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Fukushima farmland being converted into wind and solar power plants

Christian Fernsby |
Farmland in Fukushima that was rendered unusable after the disastrous 2011 nuclear meltdown is getting a second chance at productivity.

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A group of Japanese investors has created a new plan to use the abandoned land to build wind and solar power plants, to be used to send electricity to Tokyo.

The plan calls for the construction of eleven solar power plants and ten wind power plants, at an estimated cost of USD 2.75 billion.

The project is expected to be completed in March of 2024 and is backed by a group of investors, including Development Bank of Japan and Mizuho Bank.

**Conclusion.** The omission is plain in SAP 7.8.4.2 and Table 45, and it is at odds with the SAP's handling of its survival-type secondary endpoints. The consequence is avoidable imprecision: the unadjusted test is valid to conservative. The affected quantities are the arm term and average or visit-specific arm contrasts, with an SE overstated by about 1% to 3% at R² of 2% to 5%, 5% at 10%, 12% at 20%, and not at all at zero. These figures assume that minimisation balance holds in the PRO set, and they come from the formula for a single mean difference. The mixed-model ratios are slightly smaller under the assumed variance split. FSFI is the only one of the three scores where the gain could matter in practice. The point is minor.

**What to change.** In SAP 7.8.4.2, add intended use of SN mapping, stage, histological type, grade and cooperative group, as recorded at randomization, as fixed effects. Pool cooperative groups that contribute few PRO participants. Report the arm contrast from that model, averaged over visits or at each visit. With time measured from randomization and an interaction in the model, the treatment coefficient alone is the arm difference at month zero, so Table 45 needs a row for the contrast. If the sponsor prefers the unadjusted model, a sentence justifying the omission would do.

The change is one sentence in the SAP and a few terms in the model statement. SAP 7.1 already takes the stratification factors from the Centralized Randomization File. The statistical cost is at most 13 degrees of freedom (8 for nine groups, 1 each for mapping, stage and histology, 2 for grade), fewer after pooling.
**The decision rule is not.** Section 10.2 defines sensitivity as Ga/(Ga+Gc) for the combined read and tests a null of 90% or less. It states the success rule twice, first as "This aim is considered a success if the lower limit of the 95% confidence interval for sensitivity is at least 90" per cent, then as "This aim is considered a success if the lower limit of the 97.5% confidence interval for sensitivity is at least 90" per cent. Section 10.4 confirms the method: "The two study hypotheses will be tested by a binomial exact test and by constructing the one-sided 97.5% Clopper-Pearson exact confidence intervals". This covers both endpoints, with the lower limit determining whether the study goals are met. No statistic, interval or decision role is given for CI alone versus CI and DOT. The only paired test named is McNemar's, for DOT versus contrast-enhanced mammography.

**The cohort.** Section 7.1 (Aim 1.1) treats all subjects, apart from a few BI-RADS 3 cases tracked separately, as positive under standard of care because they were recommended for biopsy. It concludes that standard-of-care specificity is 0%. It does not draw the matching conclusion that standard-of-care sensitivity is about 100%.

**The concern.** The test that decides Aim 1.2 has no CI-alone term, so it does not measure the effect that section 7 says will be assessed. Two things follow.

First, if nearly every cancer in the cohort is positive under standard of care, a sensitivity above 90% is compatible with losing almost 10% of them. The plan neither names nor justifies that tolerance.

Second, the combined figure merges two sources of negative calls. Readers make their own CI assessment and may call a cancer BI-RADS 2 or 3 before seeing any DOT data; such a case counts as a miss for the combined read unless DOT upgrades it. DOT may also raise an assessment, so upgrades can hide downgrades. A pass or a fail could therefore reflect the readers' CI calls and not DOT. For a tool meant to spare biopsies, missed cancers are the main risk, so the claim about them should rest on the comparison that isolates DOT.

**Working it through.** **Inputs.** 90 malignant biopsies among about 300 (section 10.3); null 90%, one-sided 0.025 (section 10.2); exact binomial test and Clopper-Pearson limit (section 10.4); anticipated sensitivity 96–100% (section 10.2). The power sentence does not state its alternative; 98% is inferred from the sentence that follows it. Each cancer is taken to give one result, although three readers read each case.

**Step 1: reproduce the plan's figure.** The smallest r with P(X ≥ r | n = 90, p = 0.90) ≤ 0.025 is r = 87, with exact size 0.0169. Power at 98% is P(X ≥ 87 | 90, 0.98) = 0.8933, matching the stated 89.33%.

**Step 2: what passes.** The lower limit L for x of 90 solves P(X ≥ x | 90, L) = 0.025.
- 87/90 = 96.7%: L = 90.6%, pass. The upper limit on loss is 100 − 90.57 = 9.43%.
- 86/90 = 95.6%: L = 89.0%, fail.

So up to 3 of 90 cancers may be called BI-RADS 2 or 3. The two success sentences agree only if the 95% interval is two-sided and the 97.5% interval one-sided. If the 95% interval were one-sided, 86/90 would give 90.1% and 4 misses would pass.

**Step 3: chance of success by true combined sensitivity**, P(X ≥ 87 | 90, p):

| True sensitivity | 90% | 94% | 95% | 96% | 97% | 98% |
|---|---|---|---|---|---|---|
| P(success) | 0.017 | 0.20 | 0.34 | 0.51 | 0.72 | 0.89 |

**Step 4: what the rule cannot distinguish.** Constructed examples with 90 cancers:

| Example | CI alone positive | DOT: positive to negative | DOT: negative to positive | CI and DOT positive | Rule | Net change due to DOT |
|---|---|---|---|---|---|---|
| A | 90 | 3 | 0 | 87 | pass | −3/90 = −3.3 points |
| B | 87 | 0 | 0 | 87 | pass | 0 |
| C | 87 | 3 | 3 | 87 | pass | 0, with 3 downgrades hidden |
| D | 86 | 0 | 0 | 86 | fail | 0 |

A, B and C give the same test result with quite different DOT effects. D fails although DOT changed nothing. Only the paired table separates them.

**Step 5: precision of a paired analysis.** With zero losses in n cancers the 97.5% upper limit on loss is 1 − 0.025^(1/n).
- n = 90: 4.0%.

A Japanese government official confirmed it will contribute USD 275 million in subsidies to the project.

The planners expect the 21 total plants will generate 600 megawatts of electricity, or about two-thirds what a nuclear power plant would generate, according to a report from Nikkei.

The plants will be linked together by an 80-kilometer grid that will cost an additional USD 266 million to construct.

The grid will be overseen by Tokyo Electric Power Company and used to send the electricity produced at the plants to Tokyo.

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